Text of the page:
Highlights from the 2015 TTB brewery count data include:

  1. The small brewer group (making less than 7,500 barrels) accounted for less than 2 percent of all domestic volumes yet accounted for 93 percent of all breweries. The smallest of this group has 566 breweries reporting less than one barrel of production each in 2015. These super small brewers can thank the contracting brewing industry for helping them sell almost 100,000 barrels – a figure well beyond their reported production capacity.
    The medium brewer group (making between 7,501 and 60,000 barrels) is a much smaller group consisting of 246 breweries, but these few breweries account for 1.6 times more volume than the 4,475 breweries in the small brewer group.
  2. The large brewer group consists of only 82 breweries making between 60,001 and 1.9 million barrels. This is a unique group within the industry as they pay the mixed rate federal excise tax of $7 for the first 60,000 barrels and $18 on each barrel over 60,001. While a much smaller group of only 82 breweries, they collectively produce more than four times the amount of beer as the medium brewer group. The large brewer group also has the largest range of production volumes and saw the fewest number of new entrants (17 breweries) into its ranks in 2015.
  3. Finally, we get the extra-large group. This is a group of only 21 breweries that produce more than 84 percent of all domestic beer – more than five times the amount made by all 4,803 combined. The closing of the MillerCoors brewery in Eden, North Carolina, will reduce this class of brewers by one in future reports and will take a significant-sized brewery offline for the first time in many years.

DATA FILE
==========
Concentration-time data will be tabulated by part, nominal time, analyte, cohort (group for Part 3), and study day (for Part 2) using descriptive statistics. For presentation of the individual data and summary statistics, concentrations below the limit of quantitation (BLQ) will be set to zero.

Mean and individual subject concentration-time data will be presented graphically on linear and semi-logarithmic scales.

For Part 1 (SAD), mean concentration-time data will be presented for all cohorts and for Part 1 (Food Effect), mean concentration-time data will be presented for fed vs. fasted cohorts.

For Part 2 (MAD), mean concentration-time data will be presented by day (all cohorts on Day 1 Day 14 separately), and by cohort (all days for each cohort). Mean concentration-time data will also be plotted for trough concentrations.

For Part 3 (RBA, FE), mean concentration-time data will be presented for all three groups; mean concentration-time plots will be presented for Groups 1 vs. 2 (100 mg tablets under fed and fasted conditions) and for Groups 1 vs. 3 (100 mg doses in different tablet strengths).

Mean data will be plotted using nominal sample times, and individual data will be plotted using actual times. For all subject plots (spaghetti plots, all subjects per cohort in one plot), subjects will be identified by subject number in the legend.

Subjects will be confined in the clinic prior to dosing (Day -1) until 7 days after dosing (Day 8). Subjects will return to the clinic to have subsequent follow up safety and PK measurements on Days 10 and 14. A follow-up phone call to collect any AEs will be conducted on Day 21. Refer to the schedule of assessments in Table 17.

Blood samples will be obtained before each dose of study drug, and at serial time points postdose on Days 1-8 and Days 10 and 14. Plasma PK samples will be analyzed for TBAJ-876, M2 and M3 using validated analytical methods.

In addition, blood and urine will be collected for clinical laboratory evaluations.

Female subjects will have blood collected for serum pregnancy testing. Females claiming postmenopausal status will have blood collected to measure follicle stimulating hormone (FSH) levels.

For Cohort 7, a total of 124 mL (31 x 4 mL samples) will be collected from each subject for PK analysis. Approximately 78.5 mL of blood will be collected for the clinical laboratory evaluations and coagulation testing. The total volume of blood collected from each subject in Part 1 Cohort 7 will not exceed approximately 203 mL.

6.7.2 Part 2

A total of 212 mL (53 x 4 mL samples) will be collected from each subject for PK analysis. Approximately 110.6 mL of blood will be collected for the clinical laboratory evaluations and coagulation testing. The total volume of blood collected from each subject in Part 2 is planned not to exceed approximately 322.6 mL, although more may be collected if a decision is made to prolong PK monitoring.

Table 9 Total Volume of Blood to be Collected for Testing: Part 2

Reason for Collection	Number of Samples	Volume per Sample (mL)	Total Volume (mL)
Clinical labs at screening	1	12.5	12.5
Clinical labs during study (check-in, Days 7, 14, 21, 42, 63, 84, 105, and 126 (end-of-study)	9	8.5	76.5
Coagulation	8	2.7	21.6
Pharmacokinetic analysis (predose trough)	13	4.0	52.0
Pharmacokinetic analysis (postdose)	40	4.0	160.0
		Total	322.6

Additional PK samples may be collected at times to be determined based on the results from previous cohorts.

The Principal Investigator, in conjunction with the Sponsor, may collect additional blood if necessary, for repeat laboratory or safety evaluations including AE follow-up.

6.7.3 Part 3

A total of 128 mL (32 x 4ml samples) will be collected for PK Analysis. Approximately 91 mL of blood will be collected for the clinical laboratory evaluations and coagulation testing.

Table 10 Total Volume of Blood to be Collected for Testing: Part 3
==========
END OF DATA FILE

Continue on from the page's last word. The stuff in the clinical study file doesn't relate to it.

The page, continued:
4. The industry added around 1,500 new breweries in 2015 – that is equivalent to four new breweries a day entering the marketplace. As a highly capital-intensive business, starting small is the name of the game. Growing a beer brand takes a long time, and economies of scale are earned over decades. The largest U.S. breweries have been in operation for decades, and economies of scale should help maintain the beer volumes even in the face of declining per capita beer consumption.
  5. With more than 6,000 permitted breweries on record at the end of CY 2015, 2016 is set to be an even more competitive year for the brewing industry. Just as economies of scale drive the brewing side of the industry, logistical expertise and local market insights drive the efficiencies inherent in beer distributor networks. Working together and maximizing their comparative advantages, brewers, distributors and retailers will deliver unprecedented choice and value to American beer consumers in 2016.

Brewery counts by size 2015_Page_1

Brewery counts by size 2015_Page_2

ABI Buys Devils Backbone

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In what’s becoming almost routine news, Anheuser-Busch InBev announced this morning the acquisition of Devils Backbone Brewing of Roseland, Virginia.

Here’s the press release:

Today, Anheuser-Busch announced an agreement to acquire Devils Backbone Brewing Company, the leading and fastest-growing craft brewery in the state of Virginia. Devils Backbone will be the latest partner to join the diverse portfolio of craft breweries within The High End, the company’s business unit comprising unique craft and import brands.